Lessons in Risk Management
Even the most proficient supply chain maestros can fall victim to unforeseen global pitfalls. Advances in technology has opened markets to provide a cost-effective climate for sourcing your products, and the consequence is an increased volatility in pricing. Many political, environmental and unanticipated events will create complexities in a global pipeline and result in a loss of productivity and revenue. Learn from these scenarios in risk management to overcome the greatest challenges for your brand and bottom line.
The West Coast Port shutdown that took place from November 2014 through 2015 could have cost the US economy nearly two billion dollars a day. The labor dispute between the Pacific Maritime Association and the International Longshore and Warehouse Union halted cargo ships at 29 ports. During this period, a myriad of products was left unattended at the harbor and distributors saw unfilled purchase orders and lost sales.
Labor disputes can snowball and disrupt any supply chain. These occurrences are outside of bottlenecks and single points of failure, which make it incredibly difficult to recover lost revenue. Products needed for repairs, distribution or consumer sales will collect dust and not fulfill customer orders.
Many companies choose to outsource manufacturing needs to countries such as China and Mexico for cost reduction. However, there is a strategic value in having a domestic manufacturer. A domestic OEM is free from trade and port disputes and more responsive to special requests outside of forecast demands.
The earthquakes in Japan and New Zealand, floods in Thailand and the severe tornado season in the United States in 2011, resulted in the costliest year in decades for economic loss from natural disasters. The case of the Japan earthquake and tsunami saw major ports close and cost the Japanese economy several billions of dollars a day in lost trade. A Japanese car manufacturer recorded more than a 60 percent loss of production in Japanese factories directly attributed to the tsunami.
The companies that rebound from natural disasters focus less on protecting their assets and more on the ability to stay in business. Build a resilient supply chain by investing resources in understanding your sensitivities; what is critical and what is not.
Some of the best strategies a company can implement to protect itself from a disruption in the supply channel is mapping out the essential supplies for their most profitable product lines and stressing these value streams. After stressing value streams, invest adequate resources in insurance, risk engineering, and analytics to ensure their safety. Some organizations have restructured their supply chains to focus on a local agenda and move closer to their customer base.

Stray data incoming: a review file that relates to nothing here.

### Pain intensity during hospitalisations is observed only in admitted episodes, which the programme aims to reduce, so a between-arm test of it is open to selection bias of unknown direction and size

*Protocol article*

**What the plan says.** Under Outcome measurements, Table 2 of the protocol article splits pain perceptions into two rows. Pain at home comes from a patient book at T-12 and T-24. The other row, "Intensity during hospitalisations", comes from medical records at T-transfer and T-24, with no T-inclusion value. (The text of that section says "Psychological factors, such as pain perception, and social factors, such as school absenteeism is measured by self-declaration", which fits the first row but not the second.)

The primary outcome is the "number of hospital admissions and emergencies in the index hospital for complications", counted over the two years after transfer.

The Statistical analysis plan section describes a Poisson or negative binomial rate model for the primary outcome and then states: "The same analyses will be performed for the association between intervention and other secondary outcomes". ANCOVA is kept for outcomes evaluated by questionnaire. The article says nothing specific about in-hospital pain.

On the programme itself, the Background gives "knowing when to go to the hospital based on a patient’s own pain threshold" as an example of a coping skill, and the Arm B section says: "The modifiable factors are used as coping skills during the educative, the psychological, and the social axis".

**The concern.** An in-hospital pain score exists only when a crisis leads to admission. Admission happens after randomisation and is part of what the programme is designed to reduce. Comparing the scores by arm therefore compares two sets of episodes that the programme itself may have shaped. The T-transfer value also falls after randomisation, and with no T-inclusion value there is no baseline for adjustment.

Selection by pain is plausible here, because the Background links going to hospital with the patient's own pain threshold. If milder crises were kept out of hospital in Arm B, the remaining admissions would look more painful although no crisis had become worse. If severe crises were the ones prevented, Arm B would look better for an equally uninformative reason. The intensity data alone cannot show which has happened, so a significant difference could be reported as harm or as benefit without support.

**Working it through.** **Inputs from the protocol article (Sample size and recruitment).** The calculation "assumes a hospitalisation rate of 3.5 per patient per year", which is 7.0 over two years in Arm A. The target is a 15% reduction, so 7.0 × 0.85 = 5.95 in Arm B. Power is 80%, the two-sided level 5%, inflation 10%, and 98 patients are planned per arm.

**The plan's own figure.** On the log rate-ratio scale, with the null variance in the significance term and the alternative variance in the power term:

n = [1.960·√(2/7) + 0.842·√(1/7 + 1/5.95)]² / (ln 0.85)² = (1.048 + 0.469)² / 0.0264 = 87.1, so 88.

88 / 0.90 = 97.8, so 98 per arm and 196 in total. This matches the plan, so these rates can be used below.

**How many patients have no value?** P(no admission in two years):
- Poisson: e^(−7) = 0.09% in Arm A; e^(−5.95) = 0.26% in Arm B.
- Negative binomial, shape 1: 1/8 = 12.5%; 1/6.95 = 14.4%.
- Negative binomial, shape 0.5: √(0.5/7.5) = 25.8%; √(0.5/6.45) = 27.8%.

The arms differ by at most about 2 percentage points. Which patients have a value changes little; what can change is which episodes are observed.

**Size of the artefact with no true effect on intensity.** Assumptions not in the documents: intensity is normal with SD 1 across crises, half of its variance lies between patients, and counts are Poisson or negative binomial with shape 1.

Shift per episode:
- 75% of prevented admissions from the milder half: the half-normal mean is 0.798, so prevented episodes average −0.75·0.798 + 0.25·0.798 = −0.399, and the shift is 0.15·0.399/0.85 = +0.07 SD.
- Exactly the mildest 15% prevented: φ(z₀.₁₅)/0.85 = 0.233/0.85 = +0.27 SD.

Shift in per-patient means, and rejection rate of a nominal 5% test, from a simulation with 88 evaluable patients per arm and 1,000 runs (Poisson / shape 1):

With material pipelines becoming more global and complex, the transportation of goods possesses more risk for value-dense products. Cargo theft accounts for nearly 25 billion dollars annually, according the World Economic Forum. Criminals find opportunities to pirate products from cell phones to razor blades. One pallet of these products could be worth hundreds of thousands of dollars.
The obligation to ensure product security and delivery are critical to every organization. Advances in technology monitor goods through every step of the pipeline aim to reduce cargo piracy, here are a few options for your products:
A Global Positioning System (GPS) transmitter can be packed into a pallet and monitored through satellite surveillance. If the contents go missing, it can be found by authorities provided the transmitter is working properly.
Nanotechnology tracking is standard in commercial products for airplanes and other high-value goods. Manufacturers use nanotechnology to encrypt paint on parts to verify origin and authenticity. Also, it allows for tracking at the component level.
Bar codes are one of the most tested methods of goods tracking. Pallets or individual products can be tagged and scanned at any access point along the shipment. Use these methods to record and track your inventory to reduce piracy.
A good analyst knows their business from the means of production to product delivery. Modeling is a technique to practice for unexpected events and plan ways to keep your business running.
The move to value-based manufacturing instead of a cost centered model highlights the effectiveness of domestic OEMs. Piracy can be reduced by tracking products from distant suppliers.
Remember in the worst case scenarios it is not about protecting your assets as much as staying in business and fulfilling contractual obligations. Use these techniques to build a resilient supply chain that protects your product from production to delivery.
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